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National Agenda : Iran Embraces Paradoxes, if Not Western Culture : Still a 'rogue state' to some, it is a society in transition. Toward what is unclear.

June 27, 1995|ROBIN WRIGHT | TIMES STAFF WRITER

TEHRAN — Sixteen years after its tumultuous revolution, Iran is in transition. To just what, however, is unclear.

On one front, many of the revolution's early images--from reverent theologians and chador-clad women to gun-toting zealots--are fast fading.

Last month, theology students protested the lack of experienced instructors and quality books--and demanded the seminary director be fired.

"A revolution within a revolution," a Tehran journalist remarked.

Young men in military fatigues are not necessarily the ardent faithful; the latest run on the outfits was because of overproduction during the war with Iraq. Prices are cheap at new army surplus shops.

But, on other fronts, stereotypes of Iran as a rogue state are being reinforced.

More than 86,000 Iranians were arrested for "social corruption" last year, while more than a million were warned about errant behavior--improper Islamic attire perhaps, or possession of illegal videotapes.

Typical is a bystander's account of young Basij volunteers--who gained fame as human minesweepers during the war and now work vice patrols--going after a group of scarved females on the ski slopes. Four of the eight girls turned out to be boys wearing Islamic cover to be with female friends.

And a new report by Amnesty International criticizes Iran for "a persistent pattern of imprisonment, political executions and suspected extrajudicial killings."

"Access to lawyers is almost always denied and political detainees have spent up to 10 years behind bars before their relatives know where they are," it concludes.

Supporters say the conflicting signs are evidence of rich paradoxes and changing times. Critics call them abhorrent contradictions of an authoritarian state.

Yet at Tehran's International Book Fair last month, stalls with American books on subjects ranging from art to medicine and computers to philosophy were packed with customers.

"It's a guaranteed sellout," said an Iranian dealer of McGraw-Hill books.

And one of summer's social highlights was the picnic, complete with volleyball, of the new Organization of American and Canadian University Graduates at a scenic park in north Tehran. About 70% of the U.S. graduates--men and women--are academics, but 30% are government officials, including ranking Cabinet officials.

But the same week as the graduates' picnic, the government announced plans to build a memorial, including a museum, mosque and rest house, to commemorate "the miracle" that foiled "Desert One," the 1980 U.S. attempt to rescue 52 American hostages held in Tehran. Eight American servicemen were killed when their aircraft collided.

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Iran has never been a place of a single monolithic mind-set. And its grapevine, always ripe with wild scenarios and vivid conspiracies, is among the world's most active.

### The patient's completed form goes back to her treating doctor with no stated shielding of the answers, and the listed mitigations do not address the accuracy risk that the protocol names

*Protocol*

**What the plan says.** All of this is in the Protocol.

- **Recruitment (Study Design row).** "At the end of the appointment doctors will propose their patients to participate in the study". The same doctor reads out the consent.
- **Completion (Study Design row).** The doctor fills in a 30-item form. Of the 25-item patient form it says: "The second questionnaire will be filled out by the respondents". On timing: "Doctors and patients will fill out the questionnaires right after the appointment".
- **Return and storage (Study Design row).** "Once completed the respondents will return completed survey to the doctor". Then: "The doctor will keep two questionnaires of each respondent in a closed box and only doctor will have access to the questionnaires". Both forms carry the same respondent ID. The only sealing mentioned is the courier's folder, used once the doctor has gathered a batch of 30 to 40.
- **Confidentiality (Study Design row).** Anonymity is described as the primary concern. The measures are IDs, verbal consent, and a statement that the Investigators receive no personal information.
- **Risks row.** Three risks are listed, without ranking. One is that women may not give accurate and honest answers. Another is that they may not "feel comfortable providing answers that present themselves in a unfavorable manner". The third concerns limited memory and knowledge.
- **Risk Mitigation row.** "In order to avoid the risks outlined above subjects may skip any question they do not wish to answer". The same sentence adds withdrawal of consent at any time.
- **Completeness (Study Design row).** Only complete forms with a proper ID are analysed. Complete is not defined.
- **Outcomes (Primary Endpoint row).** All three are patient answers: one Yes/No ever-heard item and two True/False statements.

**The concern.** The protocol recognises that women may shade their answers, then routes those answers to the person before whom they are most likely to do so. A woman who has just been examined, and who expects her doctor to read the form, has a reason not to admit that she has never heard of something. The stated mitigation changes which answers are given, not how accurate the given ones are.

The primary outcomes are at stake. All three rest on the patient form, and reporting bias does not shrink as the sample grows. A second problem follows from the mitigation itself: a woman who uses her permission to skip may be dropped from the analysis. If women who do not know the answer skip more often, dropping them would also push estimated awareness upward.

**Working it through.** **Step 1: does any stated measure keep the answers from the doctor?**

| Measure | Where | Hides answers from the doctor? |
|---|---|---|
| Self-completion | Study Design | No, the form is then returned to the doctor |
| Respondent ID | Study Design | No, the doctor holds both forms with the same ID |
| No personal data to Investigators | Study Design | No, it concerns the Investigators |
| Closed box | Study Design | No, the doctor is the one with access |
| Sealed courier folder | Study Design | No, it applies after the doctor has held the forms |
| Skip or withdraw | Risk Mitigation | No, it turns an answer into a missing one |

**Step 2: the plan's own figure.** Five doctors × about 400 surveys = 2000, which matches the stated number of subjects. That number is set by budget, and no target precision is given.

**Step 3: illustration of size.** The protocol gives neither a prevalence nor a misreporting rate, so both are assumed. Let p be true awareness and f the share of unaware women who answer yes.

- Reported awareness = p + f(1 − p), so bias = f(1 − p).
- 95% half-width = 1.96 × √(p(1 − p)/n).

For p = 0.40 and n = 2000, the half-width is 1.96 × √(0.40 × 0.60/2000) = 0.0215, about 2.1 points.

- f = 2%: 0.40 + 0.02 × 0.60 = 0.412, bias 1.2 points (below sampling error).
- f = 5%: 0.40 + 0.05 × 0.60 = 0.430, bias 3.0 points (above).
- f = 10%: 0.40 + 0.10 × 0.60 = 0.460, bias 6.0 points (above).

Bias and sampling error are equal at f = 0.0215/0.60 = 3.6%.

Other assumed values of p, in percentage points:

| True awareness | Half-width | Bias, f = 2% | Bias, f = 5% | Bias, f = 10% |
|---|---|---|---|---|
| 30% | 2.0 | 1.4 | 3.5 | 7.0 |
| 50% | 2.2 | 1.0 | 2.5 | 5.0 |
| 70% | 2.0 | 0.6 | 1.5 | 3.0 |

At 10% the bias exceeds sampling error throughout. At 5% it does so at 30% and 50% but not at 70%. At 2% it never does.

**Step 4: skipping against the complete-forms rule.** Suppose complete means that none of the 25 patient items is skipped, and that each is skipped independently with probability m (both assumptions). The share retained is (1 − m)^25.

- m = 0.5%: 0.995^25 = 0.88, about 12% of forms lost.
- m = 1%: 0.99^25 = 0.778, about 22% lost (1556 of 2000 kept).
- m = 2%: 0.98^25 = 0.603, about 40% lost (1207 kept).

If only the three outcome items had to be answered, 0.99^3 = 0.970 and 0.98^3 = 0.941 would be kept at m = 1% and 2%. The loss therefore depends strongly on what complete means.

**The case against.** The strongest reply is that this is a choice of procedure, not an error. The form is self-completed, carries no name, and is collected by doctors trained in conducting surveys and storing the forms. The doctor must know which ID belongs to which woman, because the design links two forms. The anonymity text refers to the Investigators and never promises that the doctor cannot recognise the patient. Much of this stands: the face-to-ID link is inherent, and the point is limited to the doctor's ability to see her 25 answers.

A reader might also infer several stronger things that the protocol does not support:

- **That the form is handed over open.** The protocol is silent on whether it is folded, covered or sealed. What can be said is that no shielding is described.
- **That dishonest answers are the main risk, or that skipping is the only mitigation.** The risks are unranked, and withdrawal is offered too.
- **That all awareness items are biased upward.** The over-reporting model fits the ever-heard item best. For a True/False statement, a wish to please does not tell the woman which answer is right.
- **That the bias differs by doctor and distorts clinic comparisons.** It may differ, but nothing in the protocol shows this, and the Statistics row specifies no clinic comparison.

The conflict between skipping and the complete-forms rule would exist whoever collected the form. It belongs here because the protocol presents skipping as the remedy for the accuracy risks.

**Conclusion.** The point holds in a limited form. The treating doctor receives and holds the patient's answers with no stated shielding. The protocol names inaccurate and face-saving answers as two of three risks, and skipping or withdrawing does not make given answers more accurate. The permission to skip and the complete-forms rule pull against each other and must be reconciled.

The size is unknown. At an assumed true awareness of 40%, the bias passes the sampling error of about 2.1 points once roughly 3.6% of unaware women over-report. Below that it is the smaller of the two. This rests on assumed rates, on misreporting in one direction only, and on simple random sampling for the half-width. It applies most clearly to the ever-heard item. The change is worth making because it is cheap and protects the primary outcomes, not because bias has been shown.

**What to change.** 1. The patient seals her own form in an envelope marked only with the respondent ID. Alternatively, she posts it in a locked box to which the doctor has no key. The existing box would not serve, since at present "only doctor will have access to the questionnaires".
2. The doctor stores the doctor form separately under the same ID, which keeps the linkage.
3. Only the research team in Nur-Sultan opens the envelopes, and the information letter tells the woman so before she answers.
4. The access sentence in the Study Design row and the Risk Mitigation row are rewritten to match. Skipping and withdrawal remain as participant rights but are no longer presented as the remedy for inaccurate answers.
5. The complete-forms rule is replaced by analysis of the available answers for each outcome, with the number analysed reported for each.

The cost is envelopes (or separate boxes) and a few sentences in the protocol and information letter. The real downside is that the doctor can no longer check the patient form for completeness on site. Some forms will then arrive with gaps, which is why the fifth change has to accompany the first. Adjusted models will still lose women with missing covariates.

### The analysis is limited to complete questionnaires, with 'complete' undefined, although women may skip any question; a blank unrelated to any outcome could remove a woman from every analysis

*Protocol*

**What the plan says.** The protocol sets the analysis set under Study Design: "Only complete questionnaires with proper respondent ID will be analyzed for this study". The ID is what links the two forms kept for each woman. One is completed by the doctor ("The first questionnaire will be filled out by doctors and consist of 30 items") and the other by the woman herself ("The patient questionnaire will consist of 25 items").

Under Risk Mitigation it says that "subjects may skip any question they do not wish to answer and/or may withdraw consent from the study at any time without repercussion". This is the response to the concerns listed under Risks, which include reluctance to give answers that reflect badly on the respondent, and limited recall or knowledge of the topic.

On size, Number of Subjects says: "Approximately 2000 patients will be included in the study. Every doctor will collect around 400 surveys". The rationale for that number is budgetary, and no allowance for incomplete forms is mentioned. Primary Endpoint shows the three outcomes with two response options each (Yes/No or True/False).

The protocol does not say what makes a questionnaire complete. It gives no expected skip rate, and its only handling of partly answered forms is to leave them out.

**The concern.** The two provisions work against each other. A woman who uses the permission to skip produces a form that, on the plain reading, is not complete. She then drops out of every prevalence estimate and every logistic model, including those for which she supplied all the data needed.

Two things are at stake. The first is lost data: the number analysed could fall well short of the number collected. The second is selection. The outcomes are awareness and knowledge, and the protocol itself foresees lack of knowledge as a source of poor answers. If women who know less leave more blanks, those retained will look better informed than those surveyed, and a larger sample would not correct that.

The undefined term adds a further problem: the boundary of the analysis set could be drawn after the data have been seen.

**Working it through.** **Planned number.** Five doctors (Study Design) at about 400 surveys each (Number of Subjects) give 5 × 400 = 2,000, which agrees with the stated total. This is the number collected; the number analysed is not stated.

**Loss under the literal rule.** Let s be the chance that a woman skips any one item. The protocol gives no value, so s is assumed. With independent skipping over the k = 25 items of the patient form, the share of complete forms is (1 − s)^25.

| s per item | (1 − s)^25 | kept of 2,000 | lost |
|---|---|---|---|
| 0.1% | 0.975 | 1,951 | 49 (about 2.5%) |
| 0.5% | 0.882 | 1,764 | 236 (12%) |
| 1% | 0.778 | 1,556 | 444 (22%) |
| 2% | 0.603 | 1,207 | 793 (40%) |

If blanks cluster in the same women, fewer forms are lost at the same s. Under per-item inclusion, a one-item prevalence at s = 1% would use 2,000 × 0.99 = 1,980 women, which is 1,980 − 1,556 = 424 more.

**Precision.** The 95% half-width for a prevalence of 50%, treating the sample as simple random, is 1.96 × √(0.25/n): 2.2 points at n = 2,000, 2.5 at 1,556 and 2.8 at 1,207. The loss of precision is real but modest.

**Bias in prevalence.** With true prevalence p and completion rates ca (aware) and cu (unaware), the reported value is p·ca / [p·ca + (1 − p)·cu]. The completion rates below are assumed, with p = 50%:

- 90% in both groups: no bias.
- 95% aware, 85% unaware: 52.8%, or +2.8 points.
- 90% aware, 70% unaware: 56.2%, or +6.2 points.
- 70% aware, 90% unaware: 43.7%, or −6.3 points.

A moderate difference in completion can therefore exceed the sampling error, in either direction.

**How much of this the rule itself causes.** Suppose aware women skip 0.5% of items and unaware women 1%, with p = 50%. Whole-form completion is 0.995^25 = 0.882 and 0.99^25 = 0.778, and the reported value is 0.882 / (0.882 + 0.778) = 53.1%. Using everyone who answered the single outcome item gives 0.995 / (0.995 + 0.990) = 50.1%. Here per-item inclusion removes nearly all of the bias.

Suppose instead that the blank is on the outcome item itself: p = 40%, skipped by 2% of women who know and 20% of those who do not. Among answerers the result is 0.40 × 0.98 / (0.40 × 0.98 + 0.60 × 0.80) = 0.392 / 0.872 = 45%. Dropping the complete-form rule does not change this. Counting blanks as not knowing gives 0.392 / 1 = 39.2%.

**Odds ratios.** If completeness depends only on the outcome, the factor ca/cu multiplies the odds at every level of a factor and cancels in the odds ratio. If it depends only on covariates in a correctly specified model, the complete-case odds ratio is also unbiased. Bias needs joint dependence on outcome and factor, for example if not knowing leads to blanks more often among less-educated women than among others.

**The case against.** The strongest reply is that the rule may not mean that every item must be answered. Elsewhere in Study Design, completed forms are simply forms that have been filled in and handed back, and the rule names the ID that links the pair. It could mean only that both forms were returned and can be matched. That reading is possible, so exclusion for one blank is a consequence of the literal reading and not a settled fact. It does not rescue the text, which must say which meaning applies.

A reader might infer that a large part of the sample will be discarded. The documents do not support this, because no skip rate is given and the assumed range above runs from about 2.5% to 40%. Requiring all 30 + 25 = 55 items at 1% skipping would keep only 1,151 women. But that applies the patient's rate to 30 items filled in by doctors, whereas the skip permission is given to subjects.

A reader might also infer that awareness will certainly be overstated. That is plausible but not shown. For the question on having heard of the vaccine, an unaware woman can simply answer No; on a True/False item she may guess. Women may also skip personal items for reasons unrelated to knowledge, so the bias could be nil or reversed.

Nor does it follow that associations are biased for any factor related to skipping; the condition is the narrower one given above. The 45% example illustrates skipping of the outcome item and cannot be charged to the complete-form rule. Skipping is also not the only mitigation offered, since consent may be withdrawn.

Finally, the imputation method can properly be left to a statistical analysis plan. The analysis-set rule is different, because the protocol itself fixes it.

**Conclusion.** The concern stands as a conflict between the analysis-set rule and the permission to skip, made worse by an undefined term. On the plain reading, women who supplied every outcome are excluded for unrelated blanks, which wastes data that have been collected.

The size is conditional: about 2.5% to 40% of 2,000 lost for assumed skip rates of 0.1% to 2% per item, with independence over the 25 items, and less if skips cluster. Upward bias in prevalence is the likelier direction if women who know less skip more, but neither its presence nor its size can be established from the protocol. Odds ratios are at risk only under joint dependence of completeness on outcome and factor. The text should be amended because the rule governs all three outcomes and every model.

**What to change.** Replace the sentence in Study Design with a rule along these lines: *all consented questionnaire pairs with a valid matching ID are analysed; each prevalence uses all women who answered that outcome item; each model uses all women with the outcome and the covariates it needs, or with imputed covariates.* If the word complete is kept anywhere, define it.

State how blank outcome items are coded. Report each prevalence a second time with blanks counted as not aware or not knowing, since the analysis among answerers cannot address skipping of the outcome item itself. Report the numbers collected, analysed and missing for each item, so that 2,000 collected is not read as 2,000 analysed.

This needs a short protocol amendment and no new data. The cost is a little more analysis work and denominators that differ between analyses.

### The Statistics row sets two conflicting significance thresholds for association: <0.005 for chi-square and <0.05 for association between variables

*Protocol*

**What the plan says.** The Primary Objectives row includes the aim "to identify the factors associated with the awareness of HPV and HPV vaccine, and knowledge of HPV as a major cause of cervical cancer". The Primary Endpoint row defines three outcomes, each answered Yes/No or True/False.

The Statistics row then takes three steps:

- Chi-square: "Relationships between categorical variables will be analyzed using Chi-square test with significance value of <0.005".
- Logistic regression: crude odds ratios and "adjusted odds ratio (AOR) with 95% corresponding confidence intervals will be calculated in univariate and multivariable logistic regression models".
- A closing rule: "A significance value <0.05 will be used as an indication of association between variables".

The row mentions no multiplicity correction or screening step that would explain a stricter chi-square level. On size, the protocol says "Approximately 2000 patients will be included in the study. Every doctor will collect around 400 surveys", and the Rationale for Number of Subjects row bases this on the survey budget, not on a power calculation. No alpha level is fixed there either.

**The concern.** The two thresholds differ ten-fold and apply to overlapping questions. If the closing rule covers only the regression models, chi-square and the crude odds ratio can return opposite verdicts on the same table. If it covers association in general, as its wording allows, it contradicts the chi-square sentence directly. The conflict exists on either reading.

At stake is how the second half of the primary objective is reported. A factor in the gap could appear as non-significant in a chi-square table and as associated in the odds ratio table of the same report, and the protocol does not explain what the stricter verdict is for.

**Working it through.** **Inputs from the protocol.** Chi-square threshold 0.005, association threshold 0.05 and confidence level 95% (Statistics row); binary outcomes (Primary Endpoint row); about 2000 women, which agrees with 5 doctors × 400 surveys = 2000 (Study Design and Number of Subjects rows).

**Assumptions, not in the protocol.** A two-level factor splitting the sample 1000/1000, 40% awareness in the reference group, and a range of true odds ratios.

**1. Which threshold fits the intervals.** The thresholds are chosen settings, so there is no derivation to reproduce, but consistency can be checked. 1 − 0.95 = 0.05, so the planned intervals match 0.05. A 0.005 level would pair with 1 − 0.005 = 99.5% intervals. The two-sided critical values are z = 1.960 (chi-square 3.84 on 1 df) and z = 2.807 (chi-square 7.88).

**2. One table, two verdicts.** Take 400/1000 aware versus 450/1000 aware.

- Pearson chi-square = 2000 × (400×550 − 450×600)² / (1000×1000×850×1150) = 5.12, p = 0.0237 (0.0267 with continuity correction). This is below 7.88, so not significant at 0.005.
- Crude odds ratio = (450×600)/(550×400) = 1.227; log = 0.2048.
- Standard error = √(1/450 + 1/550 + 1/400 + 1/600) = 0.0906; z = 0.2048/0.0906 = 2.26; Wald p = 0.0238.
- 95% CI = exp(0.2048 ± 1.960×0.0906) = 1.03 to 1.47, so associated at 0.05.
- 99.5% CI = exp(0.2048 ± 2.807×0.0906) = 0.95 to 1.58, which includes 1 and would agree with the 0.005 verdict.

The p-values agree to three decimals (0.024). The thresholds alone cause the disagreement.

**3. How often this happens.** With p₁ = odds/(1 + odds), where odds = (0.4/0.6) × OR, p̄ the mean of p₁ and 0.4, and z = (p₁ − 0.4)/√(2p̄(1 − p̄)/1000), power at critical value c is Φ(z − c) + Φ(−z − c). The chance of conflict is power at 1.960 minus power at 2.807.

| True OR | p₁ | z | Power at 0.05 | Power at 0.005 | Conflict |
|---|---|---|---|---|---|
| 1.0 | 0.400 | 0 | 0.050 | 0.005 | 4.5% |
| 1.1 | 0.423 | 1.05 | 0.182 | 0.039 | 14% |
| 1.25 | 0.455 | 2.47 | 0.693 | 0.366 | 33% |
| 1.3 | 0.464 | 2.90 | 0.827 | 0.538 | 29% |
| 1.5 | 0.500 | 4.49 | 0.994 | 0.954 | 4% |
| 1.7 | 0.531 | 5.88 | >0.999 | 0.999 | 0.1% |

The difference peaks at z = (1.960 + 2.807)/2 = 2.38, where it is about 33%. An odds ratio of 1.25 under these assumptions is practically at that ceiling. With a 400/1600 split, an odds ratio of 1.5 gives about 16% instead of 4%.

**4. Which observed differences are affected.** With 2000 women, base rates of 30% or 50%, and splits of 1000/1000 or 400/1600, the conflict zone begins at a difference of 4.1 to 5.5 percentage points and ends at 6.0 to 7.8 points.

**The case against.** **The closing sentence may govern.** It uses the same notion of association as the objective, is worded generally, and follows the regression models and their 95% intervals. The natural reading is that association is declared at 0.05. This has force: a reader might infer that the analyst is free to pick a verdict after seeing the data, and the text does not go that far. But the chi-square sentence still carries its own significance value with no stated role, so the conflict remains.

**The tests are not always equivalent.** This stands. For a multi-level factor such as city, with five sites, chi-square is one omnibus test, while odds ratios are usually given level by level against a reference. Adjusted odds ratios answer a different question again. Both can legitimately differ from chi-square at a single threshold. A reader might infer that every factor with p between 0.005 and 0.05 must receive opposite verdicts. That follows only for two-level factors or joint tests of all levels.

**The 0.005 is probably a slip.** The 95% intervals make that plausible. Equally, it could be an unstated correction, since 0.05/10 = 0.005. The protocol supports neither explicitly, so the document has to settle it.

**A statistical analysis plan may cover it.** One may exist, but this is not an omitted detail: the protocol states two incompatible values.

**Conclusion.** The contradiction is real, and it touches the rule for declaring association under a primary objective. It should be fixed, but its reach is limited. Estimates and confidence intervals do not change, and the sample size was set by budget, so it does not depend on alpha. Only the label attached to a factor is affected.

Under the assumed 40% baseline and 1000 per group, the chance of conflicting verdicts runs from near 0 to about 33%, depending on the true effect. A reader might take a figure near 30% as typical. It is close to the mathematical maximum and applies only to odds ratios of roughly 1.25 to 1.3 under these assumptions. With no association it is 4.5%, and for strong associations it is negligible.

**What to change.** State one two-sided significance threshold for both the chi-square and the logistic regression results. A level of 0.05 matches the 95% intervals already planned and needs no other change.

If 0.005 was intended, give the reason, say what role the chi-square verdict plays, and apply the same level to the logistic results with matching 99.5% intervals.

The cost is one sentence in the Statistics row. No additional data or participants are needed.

Many Iranians still believe that the CIA was behind the shah's ouster and Ayatollah Ruhollah Khomeini's rise to power in 1979--if only because, they insist, neither could have happened without U.S. approval.

But even by Iranian standards, the paradoxes of life in the mid-1990s are setting confusing precedents.

In the arts, Ben Jonson's 17th-Century drama "The Alchemist" just concluded a run at Tehran's City Theater. But culture no longer plays just to the middle and upper classes.

The infamous slaughterhouse in Tehran's poor southern suburbs was recently converted into the Bahman Center for performing arts. The buildings from which the odor of blood and death once drifted for blocks are now surrounded by vast gardens and adorned with wall-size pastel murals.

The holding area for cattle and sheep is now a theater. Tennessee Williams' "Cat on a Hot Tin Roof" is scheduled to run next fall, with Islamic dress adaptations and expletive deletions, of course.

Meanwhile, Iran's film industry has something to brag about. Jafar Panahi, director of "The White Balloon," won the Camera d'Or at the Cannes Film Festival last month for best first film. Last year, Iranian movies won 27 international awards.

At the same time, however, 214 Iranian actors and directors petitioned the government this month to curb state control over movie production. They called for "the cancellation or serious reduction in the straitjacket regulations and complicated methods of supervision." Everything--from plots to funding and production methods--requires approval from government agencies.

Restrictions even affect posters. An artist who painted her grandson's teddy bears was recently denied permission to reproduce the work for friends--on grounds that animals do not wear clothes.

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Iran's press has always been feisty. But newspapers now openly take potshots at leaders, policies and even each other.

Now, in a country that once reviled foreign culture as "Westoxication," television has also opened up. For every hour of Iranian wrestling, there's an hour of Agatha Christie's Hercule Poirot mysteries.

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